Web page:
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Old 12-29-2007, 11:12 PM   #1
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Painting With Waterbourne Enamels


I read with interest the information on this forum regarding using ProClassic Waterbourne and how it maintains a "wet edge" for only about 30 seconds. I have attempted to repaint our kitchen cabinet doors with BM K&B acrylic satin finish enamel and had all kinds of problems with it (though probably the problems were more with the painter than the paint).

Say I have a flat surface 15" wide by 30" long. If I paint a straight strip with a 2-1/2" brush, I can manage to keep painting into a wet edge to the end. But when I go back to paint the second strip, that long edge is no longer wet.

If I paint across the panel and then go back to the starting edge, I no longer have a wet edges.

How to handle such a project? I have tried rolling with a 4" roller and a foam pad and ended up with a rough finish; I also tried with a fabric roller with low nap and again ended up with a rough surface. So I'm stymied for now.

Any advice would be very much appreciated.

Jim
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Old 12-30-2007, 06:05 AM   #2
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Painting With Waterbourne Enamels


FLOETROL made by Flood
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Old 12-30-2007, 08:24 AM   #3
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Painting With Waterbourne Enamels


K & B is not a particularly difficult paint to work with, I do suspect it was more of a tools or technique issue
The waterborne enamels I've worked with are a little tricker than K & B

I can't say for the open time of Pro Classic, but most quality waterborne enamels need quality premium tools, good technique, and a quick application to look good

Use a good quality premium brush, do not over-brush, work quickly and smoothly, and try some floetrol in your cut pot if needed

(http://www.flood.com/Flood/CustomerS...oetrol+FAQ.htm)
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Old 12-30-2007, 02:36 PM   #4
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Painting With Waterbourne Enamels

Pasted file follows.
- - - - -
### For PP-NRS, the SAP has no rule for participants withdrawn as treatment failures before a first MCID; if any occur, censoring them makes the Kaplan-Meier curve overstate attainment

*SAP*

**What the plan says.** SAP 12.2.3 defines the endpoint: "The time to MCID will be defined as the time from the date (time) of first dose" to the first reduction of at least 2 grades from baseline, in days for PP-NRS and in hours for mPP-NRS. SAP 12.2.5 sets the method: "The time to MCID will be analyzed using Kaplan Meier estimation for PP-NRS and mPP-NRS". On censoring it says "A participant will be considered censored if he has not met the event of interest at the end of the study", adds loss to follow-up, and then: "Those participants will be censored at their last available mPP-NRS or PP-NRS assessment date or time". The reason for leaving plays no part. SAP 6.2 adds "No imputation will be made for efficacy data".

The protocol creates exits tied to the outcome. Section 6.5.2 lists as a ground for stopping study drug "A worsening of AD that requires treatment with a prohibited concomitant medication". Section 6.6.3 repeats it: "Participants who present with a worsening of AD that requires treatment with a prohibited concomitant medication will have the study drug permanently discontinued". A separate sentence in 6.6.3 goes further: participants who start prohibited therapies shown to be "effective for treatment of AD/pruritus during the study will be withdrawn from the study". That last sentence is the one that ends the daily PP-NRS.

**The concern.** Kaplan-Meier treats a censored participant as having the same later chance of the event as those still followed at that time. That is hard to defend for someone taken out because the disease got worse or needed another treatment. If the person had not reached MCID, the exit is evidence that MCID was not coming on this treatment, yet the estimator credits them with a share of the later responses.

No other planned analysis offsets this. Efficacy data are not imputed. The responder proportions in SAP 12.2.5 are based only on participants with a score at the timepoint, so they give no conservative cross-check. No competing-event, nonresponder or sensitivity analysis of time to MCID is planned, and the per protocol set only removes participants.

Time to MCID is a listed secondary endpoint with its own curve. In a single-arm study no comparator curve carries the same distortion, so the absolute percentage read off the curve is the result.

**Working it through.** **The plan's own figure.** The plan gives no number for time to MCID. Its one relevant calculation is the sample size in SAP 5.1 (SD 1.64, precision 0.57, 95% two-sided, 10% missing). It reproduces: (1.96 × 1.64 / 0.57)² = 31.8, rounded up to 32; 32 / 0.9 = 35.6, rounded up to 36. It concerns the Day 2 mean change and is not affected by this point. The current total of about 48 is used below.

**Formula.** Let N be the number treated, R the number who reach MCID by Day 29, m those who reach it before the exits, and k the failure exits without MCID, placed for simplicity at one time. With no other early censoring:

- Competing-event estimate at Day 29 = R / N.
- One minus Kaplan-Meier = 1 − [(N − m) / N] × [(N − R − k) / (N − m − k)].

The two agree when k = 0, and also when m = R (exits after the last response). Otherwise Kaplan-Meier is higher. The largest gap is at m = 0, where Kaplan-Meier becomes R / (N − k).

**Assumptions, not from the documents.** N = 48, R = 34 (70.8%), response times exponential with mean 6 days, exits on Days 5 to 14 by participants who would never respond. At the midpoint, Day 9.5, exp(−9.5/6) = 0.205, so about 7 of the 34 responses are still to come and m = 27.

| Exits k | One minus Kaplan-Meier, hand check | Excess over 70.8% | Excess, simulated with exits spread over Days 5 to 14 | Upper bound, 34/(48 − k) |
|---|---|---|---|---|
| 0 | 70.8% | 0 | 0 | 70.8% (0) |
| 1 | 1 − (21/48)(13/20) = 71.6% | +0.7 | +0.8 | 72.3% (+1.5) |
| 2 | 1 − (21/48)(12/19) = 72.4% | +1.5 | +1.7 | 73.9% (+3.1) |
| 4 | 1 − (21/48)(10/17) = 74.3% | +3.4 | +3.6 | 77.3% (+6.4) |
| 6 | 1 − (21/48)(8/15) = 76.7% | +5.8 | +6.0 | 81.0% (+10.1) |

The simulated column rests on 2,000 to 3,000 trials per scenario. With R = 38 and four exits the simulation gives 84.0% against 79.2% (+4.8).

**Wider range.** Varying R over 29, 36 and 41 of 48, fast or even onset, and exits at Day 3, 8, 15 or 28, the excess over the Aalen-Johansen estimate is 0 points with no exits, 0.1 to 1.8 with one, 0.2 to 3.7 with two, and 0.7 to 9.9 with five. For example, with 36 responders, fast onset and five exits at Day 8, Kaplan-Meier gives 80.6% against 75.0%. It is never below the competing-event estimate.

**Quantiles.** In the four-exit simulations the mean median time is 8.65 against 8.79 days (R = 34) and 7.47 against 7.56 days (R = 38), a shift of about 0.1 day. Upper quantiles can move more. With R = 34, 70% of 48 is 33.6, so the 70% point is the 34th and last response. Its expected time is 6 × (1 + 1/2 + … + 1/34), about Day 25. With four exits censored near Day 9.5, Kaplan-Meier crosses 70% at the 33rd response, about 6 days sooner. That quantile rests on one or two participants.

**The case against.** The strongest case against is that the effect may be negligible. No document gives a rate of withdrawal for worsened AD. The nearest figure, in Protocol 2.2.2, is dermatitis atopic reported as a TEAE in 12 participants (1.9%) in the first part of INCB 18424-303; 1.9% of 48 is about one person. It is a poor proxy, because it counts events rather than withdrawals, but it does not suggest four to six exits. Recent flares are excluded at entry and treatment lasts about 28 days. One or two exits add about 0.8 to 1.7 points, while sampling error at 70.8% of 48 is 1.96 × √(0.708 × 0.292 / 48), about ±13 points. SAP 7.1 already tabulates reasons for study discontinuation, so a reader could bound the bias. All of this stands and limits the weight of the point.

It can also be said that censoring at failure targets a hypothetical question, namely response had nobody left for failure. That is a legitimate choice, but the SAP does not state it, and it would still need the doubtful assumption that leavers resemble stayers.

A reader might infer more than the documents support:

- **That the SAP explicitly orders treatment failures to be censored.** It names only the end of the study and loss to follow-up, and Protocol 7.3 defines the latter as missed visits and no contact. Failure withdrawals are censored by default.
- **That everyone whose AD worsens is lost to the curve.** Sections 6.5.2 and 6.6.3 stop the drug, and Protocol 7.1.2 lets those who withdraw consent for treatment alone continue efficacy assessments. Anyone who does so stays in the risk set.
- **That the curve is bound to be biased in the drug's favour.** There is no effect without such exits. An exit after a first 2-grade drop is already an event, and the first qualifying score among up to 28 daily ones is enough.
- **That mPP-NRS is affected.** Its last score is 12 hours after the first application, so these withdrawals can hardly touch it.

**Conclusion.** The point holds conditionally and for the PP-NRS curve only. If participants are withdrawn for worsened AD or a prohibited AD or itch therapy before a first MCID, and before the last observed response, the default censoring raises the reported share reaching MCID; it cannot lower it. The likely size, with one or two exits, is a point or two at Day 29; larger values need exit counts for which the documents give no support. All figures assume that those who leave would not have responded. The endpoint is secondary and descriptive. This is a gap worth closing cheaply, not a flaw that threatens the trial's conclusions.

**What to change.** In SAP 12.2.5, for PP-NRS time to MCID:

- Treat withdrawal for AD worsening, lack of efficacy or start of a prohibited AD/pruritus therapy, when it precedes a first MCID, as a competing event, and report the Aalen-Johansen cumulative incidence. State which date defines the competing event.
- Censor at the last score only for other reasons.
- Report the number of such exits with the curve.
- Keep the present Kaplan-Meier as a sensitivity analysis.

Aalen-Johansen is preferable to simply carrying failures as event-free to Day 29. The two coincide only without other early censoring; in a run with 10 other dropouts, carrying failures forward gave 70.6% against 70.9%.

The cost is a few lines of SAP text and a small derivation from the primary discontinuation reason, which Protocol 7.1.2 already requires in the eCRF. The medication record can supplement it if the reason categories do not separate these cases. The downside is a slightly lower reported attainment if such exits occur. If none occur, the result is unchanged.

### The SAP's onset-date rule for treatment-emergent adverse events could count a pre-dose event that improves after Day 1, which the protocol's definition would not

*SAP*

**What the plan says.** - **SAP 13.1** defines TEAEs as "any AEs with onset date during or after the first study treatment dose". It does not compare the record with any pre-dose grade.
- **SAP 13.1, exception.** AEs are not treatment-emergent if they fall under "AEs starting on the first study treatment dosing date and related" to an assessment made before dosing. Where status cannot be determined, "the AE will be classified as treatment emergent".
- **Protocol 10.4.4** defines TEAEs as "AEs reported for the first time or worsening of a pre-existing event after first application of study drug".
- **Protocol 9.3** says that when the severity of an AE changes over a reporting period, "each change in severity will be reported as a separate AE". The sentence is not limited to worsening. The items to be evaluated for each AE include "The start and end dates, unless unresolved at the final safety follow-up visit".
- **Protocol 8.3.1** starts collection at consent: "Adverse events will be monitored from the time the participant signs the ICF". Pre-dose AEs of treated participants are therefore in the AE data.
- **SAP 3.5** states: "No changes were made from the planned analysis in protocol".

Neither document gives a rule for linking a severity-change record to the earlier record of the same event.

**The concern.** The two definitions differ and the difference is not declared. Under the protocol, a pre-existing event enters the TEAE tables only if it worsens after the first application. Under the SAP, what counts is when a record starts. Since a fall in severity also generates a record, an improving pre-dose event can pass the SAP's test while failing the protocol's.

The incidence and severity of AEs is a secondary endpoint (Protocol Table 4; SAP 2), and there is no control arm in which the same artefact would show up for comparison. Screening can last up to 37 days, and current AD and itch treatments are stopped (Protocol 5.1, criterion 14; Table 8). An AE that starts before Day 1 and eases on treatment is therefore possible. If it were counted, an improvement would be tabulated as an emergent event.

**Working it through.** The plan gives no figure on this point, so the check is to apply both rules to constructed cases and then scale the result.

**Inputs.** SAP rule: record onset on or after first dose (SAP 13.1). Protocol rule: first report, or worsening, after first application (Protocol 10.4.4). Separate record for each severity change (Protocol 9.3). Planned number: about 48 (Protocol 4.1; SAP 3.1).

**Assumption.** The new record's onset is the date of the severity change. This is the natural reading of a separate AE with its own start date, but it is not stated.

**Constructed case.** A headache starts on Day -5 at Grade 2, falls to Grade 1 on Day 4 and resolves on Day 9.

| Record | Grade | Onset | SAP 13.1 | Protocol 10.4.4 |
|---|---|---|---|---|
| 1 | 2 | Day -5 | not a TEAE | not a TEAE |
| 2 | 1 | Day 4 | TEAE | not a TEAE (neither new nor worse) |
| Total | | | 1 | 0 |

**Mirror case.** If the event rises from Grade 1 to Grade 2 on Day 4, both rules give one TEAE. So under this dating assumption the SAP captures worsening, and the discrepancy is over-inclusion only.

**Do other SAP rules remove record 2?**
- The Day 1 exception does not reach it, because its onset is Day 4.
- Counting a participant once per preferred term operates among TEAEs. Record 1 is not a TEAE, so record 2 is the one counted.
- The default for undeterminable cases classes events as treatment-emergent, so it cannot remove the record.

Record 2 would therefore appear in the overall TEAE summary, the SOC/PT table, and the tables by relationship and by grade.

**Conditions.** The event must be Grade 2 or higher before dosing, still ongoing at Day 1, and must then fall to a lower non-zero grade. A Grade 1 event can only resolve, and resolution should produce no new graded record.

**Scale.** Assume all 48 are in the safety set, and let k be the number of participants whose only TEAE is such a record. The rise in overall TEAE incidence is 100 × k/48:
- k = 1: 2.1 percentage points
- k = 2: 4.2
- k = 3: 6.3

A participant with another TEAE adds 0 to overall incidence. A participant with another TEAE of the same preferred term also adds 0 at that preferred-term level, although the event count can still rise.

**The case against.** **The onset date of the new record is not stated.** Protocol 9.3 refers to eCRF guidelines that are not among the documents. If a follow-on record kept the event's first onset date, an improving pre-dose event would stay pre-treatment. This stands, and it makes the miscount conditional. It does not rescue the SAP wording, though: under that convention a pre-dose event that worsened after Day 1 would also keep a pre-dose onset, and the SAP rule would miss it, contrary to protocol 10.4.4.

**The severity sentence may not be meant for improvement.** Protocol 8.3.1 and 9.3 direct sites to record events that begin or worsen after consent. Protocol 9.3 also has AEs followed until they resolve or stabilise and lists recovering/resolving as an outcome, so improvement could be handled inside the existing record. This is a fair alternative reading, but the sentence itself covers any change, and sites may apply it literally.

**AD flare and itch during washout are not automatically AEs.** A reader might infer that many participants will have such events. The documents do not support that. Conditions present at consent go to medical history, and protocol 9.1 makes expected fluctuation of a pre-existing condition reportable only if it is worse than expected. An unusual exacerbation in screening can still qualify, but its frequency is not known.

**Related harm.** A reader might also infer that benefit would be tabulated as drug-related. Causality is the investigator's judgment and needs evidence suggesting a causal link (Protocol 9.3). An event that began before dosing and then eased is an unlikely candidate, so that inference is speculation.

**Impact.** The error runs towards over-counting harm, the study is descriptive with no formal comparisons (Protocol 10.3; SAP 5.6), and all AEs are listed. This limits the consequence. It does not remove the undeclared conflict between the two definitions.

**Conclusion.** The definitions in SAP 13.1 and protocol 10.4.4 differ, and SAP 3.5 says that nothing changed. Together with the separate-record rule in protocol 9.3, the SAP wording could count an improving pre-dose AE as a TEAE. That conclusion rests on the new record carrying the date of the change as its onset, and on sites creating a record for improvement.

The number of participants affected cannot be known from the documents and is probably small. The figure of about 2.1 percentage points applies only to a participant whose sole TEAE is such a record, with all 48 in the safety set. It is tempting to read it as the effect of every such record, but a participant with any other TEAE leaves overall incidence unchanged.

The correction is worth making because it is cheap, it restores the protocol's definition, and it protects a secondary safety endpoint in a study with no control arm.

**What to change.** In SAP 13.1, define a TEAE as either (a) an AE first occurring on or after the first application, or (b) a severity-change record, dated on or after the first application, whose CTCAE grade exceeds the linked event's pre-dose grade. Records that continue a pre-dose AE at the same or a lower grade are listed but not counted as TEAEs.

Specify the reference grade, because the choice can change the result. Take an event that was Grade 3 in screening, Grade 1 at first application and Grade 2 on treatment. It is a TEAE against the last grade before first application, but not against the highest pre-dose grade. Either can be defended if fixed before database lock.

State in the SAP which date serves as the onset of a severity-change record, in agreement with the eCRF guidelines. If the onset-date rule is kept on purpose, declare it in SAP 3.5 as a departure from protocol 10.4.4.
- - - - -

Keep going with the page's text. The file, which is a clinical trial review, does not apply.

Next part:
Try rolling it on then brush it out. This should help with getting it on quickly and maintaining a wet edge.

Roll it with 1/2 or 3/8 nap, dip the brush as necessary to maintain consistent mil. thickness.
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Old 12-30-2007, 09:03 PM   #5
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Painting With Waterbourne Enamels


Quote:
Originally Posted by slickshift View Post
K & B is not a particularly difficult paint to work with, I do suspect it was more of a tools or technique issue
The waterborne enamels I've worked with are a little tricker than K & B

I can't say for the open time of Pro Classic, but most quality waterborne enamels need quality premium tools, good technique, and a quick application to look good

Use a good quality premium brush, do not over-brush, work quickly and smoothly, and try some floetrol in your cut pot if needed

(http://www.flood.com/Flood/CustomerS...oetrol+FAQ.htm)

I wouldn't disagree that it is my technique that is at fault. I know I take too much time laying the paint and trying to get everything perfect.

Given the scenario I described in my initial post, how should I paint such a panel - paint working fully across the panel and then on to the next row or should I paint a full lengthwise strip and then return to the second strip? And, as I understand from some other posts, dip my brush about halfway, don't wipe it, apply paint in one long continuous strip and then brush lightly back across the strip I just painted?

JimC
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